The 2008 presidential election saw a surprising spike in voter turnout and campaign volunteer efforts among young Americans. Recent trends more generally, however, have not been as encouraging as 2008. As a result, there is increased interest across the country in educating and preparing youth for a civically engaged life. These efforts were the topic of discussion at the February 25 Askwith Education Forum, "Keeping Hope Alive: Capitalizing on a New Era of Youth Civic Engagement."
The forum was part of a new initiative at HGSE called the Civic and Moral Education Initiative (CMEI). Peter Levine, director of research and director of the Center for Information & Research on Civic Learning and Engagement (CIRCLE) at Tufts University; Miriam Martinez, director of the Mikva Challenge's Youth Education Council; and Joseph Kahne, dean of education at Mills College, participated in the discussion.
The panelists share the belief that youth civic engagement is essential for a successful democratic society and that it is an issue that has been neglected in recent decades. "The political process is not going to be of high interest to students unless you give them the opportunity to learn about it," Martinez said. "At Mikva, we try to empower students and develop them to the point that they feel like they are being heard and are being useful."
In addition to being educated about the government and the political process, it is necessary for young people to have the skills to actively participate. "There needs to be a new focus on teaching kids why certain issues are relevant to them, discussing issues that they say are important to them, and giving them the skills to become actively involved in these issues," Kahne said. Knowing whom to speak to about certain issues and how to speak to them effectively is equally important, Martinez added.
The definition of civic engagement, according to the panelists, is more than just participation in politics and voting. Community service is also a significant aspect of being an engaged citizen, but it is the quality of the service that makes it valuable. "The way to make community service high quality is to offer challenging, educational experiences that are authentic, and to give kids a role in developing service projects," Levine said. "The way to do it wrong is to have kids going through the motions of something called community service; nothing could be more alienating." Furthermore, according to Kahne, it's important to dispel the recent notion that volunteerism is a substitute for politics, and encourage people to engage in both.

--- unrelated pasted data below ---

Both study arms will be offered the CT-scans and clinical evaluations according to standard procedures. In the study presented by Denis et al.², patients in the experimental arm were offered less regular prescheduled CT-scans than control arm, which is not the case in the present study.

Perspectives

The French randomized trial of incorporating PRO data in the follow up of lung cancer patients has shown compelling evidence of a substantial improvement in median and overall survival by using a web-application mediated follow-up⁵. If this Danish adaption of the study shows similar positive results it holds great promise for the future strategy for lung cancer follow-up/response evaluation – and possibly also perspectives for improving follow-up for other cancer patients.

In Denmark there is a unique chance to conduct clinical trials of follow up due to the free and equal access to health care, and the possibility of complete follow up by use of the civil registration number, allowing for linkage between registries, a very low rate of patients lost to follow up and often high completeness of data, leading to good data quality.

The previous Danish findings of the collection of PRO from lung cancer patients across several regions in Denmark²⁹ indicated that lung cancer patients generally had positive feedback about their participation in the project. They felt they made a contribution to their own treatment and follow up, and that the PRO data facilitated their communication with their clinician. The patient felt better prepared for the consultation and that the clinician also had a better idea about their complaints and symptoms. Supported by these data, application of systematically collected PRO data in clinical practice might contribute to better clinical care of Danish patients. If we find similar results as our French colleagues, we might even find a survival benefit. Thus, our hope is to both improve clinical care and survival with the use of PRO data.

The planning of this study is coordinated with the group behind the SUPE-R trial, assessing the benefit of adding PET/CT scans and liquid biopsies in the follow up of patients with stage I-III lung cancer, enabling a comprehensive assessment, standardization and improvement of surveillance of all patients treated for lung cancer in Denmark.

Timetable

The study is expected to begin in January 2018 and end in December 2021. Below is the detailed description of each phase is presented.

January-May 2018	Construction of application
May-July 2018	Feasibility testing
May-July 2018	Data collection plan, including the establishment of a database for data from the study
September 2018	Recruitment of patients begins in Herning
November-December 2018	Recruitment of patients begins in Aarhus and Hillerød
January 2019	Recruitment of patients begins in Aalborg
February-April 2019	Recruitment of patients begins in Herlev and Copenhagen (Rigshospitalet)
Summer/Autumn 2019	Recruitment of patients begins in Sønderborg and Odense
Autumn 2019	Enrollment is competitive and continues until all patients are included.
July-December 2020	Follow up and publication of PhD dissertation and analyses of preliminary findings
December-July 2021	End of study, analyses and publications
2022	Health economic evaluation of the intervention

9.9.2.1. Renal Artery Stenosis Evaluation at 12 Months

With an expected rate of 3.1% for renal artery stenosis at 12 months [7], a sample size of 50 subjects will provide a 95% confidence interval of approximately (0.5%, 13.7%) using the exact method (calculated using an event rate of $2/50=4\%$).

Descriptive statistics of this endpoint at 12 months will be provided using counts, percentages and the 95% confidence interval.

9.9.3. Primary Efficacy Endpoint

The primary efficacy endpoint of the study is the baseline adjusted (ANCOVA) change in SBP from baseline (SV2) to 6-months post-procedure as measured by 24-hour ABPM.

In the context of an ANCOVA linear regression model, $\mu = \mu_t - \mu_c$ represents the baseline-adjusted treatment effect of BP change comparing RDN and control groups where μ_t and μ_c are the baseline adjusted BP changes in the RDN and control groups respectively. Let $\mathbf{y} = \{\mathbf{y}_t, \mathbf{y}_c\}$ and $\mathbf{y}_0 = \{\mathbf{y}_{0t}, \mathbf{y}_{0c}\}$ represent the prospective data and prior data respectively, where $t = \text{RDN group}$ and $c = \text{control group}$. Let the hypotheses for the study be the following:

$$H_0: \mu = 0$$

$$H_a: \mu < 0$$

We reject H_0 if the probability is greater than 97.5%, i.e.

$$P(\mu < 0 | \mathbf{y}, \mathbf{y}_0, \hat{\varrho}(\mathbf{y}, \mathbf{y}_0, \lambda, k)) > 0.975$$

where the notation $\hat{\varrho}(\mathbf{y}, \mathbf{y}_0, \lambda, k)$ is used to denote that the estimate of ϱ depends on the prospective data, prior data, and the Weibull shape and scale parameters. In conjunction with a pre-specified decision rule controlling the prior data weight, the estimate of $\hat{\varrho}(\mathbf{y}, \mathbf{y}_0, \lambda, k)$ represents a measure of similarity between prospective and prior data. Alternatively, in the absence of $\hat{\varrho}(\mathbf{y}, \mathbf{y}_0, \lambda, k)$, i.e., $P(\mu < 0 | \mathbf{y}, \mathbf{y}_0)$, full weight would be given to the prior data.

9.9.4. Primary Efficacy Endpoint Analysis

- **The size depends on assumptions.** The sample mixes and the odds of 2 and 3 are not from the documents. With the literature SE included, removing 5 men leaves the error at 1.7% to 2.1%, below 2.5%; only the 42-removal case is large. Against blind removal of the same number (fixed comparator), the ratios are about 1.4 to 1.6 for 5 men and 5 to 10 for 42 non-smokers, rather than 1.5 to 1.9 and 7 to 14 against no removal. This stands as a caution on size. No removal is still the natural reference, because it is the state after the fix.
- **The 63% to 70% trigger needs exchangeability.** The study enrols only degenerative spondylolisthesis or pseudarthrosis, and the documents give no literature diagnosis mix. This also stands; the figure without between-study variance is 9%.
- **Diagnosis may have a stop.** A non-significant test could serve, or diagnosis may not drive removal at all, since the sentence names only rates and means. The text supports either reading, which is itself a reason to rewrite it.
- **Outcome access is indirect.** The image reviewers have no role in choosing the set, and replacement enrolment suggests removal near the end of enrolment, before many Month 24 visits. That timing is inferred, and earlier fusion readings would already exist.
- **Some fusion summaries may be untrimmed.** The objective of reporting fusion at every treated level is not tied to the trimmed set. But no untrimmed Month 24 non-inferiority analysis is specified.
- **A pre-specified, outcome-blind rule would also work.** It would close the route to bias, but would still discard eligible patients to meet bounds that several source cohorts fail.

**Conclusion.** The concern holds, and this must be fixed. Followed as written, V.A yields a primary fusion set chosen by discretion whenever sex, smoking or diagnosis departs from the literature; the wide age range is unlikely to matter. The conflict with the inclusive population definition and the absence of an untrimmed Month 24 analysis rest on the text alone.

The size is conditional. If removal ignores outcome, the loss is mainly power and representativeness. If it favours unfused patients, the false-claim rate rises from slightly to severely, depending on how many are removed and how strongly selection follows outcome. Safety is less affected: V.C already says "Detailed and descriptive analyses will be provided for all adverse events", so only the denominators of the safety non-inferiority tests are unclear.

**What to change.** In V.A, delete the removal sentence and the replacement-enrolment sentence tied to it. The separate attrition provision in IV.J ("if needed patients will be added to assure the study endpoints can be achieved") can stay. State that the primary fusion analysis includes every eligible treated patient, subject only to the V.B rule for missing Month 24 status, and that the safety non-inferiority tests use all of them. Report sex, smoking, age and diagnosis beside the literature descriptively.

The risk of partisanship is a genuine concern among those at the forefront of the civic engagement movement. They want to educate students without imparting a particular political bias, especially because the youth vote was extremely partisan (2-to-1 for Obama) in the 2008 election. "We try to teach our students that politics is about the issues, not about the titles of Democrat or Republican," Martinez said.
Citing studies of both evangelical Christian private schools and inner-city public schools, Levine noted that classrooms are often rich with political and ideological diversity. "There needs to be more professional development opportunities for teachers to help them activate these differences and make them useful in the classroom," he said.
While it is important to start teaching students about citizenship as early as possible, high school represents a critical period for educating and involving them in politics. "It is a stage of development where people are trying to figure out where they fit into the broader society, and asking these types of questions at this time is very important," Kahne said. Role models can also be extremely influential during this period. Providing students access to community figures and people of power, as Mikva does, is an effective tool.
Ultimately, the youth civic engagement movement is dedicated to turning today's young people into good citizens and active participants in their communities. "It is difficult to convince young people that politics is noble," Martinez said. "We tell them that if they really want to see that change, it is up to them to do something about it."